Sometimes all it takes to appreciate the good (and the bad) in something is a little time apart, said your parents when they dropped you off at camp. Well, the same holds true for countries. While obviously there's no place in the world like the United States, you don't necessarily realize just how unique a country it -- and its red-white-and-blue-clad citizens -- is until you live abroad. That's why we’ve rounded up a list of things (both positive and negative) about this great land that you can only appreciate by leaving.
The US is pretty terrible at coffee
There are a lot of things America is good at, but coffee is not one of them. It may be difficult to fathom that there is a better order than your Starbucks sugar-free vanilla double latte, but coffee is 10 times tastier in other countries. Luckily, more cities across the US are catching on to what good coffee tastes like, so you don’t have to travel too far for a good cup.
America is terrific at portions and pours
Excess is our specialty. We tout a reputation for being obese, but that’s only because we’re wonderful at giant burgers and free pours of booze. Believe me, there’s nothing worse than watching a foreign bartender measure out exactly a 1oz shot for your $20 cocktail. In the US, you learn what an “American pour” (land of the free pour?) really means. Bottoms up.
American credit cards are downright medieval
I never expected to feel embarrassed when swiping my credit card, but it turns out that American banks are waaay behind the times when it comes to paying for stuff. In fact, some foreign cities have gone as far as to BAN our classic signature receipts altogether, entering a brave new world where customers simply tap their credit cards and walk out. Meanwhile, I’m relegated to “taking it old school” if I ever dare use my American card.
The US is massive... like really big
You truly don’t understand how vast the US is until you leave behind the amber waves of grain and purple mountain majesties. A quick flight from New York to Miami or Chicago to San Francisco may be an easy trip for most Americans, but the sheer enormity of the country overwhelms most foreigners.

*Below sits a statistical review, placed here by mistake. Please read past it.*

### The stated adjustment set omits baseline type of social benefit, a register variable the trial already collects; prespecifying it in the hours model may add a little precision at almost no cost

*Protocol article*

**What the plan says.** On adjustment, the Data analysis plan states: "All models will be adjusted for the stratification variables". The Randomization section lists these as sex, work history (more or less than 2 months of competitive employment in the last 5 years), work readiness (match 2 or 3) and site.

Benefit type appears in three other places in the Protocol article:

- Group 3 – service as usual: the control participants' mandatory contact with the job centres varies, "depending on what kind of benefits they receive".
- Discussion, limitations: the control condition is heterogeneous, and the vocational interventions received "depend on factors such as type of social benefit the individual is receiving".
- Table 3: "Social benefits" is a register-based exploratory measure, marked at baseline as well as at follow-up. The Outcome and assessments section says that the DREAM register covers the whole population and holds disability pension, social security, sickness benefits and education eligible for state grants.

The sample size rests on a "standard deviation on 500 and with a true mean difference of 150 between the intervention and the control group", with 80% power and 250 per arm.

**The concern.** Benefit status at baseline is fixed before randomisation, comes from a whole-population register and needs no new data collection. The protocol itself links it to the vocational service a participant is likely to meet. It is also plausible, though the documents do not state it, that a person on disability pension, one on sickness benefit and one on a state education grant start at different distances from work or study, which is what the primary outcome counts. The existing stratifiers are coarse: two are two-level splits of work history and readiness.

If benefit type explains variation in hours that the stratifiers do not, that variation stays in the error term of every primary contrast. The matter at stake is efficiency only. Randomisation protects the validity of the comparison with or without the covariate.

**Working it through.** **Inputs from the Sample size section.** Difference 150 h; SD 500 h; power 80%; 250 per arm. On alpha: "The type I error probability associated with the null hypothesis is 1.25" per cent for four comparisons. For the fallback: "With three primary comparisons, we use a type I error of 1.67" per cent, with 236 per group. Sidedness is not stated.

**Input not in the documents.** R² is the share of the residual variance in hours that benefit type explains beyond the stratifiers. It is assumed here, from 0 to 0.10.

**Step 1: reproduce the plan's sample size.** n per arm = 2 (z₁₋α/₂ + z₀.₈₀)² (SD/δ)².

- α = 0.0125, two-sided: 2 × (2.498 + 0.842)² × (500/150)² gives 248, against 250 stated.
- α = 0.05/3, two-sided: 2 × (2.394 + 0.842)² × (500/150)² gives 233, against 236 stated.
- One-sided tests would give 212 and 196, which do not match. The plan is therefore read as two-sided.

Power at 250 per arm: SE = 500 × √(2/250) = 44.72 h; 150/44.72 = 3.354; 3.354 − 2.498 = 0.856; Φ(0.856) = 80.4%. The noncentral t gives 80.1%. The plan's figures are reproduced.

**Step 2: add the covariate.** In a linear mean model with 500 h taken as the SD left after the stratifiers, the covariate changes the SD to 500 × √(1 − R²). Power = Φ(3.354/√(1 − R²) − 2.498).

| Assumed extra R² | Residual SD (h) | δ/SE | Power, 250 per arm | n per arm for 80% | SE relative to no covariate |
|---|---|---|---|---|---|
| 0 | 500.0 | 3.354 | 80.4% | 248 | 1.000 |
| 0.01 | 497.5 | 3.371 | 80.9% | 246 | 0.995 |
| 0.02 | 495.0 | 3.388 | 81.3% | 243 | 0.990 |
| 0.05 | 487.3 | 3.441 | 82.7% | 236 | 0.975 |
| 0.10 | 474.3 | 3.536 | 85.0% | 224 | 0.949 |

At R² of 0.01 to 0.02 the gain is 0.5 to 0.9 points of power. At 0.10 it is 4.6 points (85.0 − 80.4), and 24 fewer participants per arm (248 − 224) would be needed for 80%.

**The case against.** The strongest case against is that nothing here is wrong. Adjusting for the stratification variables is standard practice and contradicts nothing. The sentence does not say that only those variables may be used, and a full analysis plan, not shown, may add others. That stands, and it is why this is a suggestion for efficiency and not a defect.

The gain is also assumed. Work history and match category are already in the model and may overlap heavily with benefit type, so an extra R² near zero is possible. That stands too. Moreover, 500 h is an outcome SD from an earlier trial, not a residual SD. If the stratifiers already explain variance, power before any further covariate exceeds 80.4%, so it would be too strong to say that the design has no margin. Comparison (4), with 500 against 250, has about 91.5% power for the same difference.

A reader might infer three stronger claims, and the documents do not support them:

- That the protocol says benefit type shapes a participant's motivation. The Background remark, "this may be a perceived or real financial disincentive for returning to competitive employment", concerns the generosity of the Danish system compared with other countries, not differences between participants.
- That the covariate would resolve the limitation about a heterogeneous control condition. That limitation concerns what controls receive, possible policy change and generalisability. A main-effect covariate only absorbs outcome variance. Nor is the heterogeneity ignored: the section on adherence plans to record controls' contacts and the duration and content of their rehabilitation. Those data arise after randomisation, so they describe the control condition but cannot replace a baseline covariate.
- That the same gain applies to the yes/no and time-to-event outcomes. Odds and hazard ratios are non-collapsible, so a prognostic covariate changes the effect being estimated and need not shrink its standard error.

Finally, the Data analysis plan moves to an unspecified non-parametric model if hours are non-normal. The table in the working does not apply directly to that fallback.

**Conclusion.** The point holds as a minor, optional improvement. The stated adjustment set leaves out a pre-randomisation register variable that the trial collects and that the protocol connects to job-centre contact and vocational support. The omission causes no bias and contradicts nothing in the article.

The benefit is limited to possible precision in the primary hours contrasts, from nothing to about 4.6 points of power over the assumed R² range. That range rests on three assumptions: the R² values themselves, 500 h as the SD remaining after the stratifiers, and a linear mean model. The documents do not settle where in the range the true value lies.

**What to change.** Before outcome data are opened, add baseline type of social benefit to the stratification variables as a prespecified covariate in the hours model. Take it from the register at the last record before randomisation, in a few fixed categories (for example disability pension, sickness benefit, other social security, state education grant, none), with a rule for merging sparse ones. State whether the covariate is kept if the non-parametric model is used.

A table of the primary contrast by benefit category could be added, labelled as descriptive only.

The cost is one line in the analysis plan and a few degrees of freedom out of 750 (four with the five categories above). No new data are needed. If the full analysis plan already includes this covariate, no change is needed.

American public transit sucks
As a proud Chicagoan, I used to boast about the city’s "L" train. Looking back on all the times I credulously waited on a platform with no indication of when or which train was coming next, I’ve grown to realize just how behind we are in transit. Places like Hong Kong and Japan put the rest of the world to shame, and it’s baffling to comprehend why the rest of the world hasn’t caught on. Miss your train? Don’t sweat it, the next train is coming ONE MINUTE LATER.
Halloween is an American holiday
Halloween is strictly an American creation that continues to haunt expats abroad, although I did once attend a Halloween party themed, “Dress like a slutty American.” So yeah, while there are plenty of foreign fetes that hinge on themed dressing (hen parties, anyone?), I'm not sure there's another country where the people dedicate such an inordinate amount of time or money to planning costumes.
While we’re at it, so is St. Patrick’s Day
While St. Patrick’s Day may have its origins in Ireland, the sloppy traditions of mid-morning, green-beer guzzling are as American as the iPhone.
Airport security is like Gitmo
Fact: there are airports in other countries where you can saunter through security without so much as an ID, let alone a full body scan, copy of your dental records, and requirement that you turn over your first-born child.
Red Solo cups are quintessentially American
Perhaps we’ve exported one too many frat flicks or '80s John Hughes films, but the iconic plastic cup is strictly associated with American parties. Next time you’re abroad, bring a sleeve and watch as fascinated foreigners gather around. You’ll be the life of the party.
And with that, so is the college experience
The quintessential college life is taken for granted in the US. We move halfway across the country, live with strangers, hang cliché Radiohead posters on our dorm room walls, and endure ridiculous pledging activities in an attempt to don a few Greek letters and attend themed parties. Greek life is a myth to most foreigners, who treat each of your beer-soaked memories as tall tales.